Pine City, has become a hotspot for owl watching enthusiasts. A snowy owl has taken up residence near a hobby farm and hayfield west of Pine City, and people have been lining the road for several days just to get a glimpse.
Word got out of a snowy owl sighting and spread like wildfire via social media and notification apps from organizations such as Minnesota Birding News, American Birding Association, ebird.org, and Owl About Minnesota with people from across the state gathering with their zoom lenses to capture a photo of the owl.
Here’s how the birding apps work. For example, in your Google Play or Apple App Store, you can search and download “Minnesota Birding News.” When you open the free app, you can search “Mn Bird Sightings by County.” There you will see tabs titled “Hotspots” and “Recent Visits” where bird watchers can post what they’ve seen and where they’ve seen it. Another owl-specific organization, Owl About Minnesota, has a facebook page that updates members on owl sightings, their locations and other owl news. These sites and apps, along with word of mouth, have drawn a crowd around our Pine County snowy owl.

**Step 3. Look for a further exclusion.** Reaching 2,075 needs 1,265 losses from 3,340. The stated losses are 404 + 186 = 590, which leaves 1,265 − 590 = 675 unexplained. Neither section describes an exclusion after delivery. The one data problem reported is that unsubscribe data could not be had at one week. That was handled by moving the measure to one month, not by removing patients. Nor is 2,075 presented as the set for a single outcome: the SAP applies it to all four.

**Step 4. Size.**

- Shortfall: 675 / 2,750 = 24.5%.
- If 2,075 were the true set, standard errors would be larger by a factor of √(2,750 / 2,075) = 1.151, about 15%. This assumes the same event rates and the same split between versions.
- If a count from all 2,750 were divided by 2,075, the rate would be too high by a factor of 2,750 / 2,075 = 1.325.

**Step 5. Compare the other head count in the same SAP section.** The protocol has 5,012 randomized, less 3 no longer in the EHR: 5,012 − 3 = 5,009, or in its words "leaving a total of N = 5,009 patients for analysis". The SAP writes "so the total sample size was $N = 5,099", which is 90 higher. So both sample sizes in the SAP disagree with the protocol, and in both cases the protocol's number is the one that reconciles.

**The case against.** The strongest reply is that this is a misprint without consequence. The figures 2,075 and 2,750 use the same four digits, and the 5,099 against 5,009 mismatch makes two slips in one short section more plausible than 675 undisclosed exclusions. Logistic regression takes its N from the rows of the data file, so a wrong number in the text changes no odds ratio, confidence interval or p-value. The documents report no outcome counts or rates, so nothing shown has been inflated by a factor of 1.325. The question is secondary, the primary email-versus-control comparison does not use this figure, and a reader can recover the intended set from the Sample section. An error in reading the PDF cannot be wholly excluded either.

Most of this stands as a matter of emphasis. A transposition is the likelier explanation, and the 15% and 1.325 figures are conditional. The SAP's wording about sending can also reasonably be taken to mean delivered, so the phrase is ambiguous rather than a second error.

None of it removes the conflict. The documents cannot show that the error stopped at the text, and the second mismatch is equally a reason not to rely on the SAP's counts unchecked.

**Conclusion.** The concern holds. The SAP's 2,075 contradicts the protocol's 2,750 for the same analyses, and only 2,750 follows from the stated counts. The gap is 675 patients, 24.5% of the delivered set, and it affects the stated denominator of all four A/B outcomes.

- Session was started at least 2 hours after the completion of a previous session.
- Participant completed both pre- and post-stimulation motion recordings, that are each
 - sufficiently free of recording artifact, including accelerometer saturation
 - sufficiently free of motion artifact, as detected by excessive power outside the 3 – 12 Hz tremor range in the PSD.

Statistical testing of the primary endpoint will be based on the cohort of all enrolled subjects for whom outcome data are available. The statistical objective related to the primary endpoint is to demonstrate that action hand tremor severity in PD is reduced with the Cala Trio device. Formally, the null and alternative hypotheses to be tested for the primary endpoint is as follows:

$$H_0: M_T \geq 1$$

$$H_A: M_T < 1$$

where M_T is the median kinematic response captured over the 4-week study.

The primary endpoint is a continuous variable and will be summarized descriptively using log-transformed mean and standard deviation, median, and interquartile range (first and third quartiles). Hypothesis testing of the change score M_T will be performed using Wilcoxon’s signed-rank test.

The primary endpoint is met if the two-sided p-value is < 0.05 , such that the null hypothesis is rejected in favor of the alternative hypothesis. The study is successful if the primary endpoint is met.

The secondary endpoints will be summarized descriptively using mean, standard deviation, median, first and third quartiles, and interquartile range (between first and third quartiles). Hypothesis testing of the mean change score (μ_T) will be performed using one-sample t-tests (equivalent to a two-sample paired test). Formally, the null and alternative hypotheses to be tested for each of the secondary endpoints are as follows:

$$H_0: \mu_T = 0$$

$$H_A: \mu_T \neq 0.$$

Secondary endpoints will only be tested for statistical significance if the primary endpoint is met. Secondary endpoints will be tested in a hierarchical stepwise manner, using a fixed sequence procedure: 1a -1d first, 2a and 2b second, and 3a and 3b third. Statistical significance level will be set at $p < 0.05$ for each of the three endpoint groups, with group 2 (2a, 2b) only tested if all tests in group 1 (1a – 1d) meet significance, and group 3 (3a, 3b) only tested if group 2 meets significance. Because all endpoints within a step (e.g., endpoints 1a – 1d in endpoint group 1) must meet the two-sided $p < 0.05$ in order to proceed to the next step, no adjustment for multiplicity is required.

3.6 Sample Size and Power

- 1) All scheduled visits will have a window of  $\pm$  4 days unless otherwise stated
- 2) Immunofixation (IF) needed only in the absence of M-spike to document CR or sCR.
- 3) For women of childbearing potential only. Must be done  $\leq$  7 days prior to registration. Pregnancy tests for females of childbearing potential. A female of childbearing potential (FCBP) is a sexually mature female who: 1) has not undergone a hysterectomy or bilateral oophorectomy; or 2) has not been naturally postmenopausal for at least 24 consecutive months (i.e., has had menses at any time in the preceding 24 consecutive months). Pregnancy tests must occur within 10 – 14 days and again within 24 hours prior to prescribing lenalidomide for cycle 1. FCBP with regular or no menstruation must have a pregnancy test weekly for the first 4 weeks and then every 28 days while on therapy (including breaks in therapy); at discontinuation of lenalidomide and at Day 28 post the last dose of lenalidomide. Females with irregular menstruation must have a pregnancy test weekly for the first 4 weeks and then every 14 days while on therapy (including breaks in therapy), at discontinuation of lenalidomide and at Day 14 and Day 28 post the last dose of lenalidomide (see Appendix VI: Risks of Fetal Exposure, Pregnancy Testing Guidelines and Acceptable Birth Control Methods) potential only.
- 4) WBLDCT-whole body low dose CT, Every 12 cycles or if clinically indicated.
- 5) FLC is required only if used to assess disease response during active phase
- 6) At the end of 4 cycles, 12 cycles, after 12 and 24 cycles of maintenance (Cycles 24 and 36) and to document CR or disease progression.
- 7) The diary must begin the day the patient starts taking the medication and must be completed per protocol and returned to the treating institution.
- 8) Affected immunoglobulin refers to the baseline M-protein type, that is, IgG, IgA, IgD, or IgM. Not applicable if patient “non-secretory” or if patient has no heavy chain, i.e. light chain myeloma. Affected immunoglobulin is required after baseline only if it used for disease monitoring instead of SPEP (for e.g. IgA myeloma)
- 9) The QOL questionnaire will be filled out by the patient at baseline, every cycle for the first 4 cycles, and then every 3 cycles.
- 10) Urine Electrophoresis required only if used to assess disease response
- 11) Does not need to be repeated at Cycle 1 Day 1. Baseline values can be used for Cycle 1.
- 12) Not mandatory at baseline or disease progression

Snowy owls, unlike most owls, are diurnal which means they hunt and are active during both day and night which, besides the fact that the owl is a rare bird, could explain the abundance of watchers and photographers gathered each day.
Though not on the endangered species list, the bird is considered protected under the federal Migratory Bird Treaty Act because there are an estimated 300,000 snowy owls left in the world according to Audubon.org.
Some may speculate that we are seeing the snowy owl in the lower parts of its habitat region (another one was recently spotted east of Hinckley) because of the abundance of field mice the region has had over the last year.
Dale Gentry Ph.D., Associate Professor of Biology, Department of Biology and Biochemistry, at University of Northwestern, St. Paul said of the rare sighting, “We do have some understanding of why some birds (especially some owls) have a tendency to show up outside of their range. Their diet is made up primarily of small mammals and those populations can be quite variable. In years when small mammal populations are low, owls and other predators will become nomadic and go looking for food. We call these types of birds irruptive migrants because they occasionally “irrupt” out of their normal ranges and show up elsewhere. We always expect a few birds to show up out of their ranges in the winter, usually juveniles, but some years it happens more frequently. I haven’t followed the numbers, but it does seem that there have been quite a few Snowy Owls showing up in the United States this year.”
Based on the owl’s markings, Gentry believes the owl is an adult male. “Females are usually darker, and males are usually whiter, but there are many that are impossible to determine with certainty,” said Gentry. “However, this one looks to be on the lighter side, and I would say it is likely male.”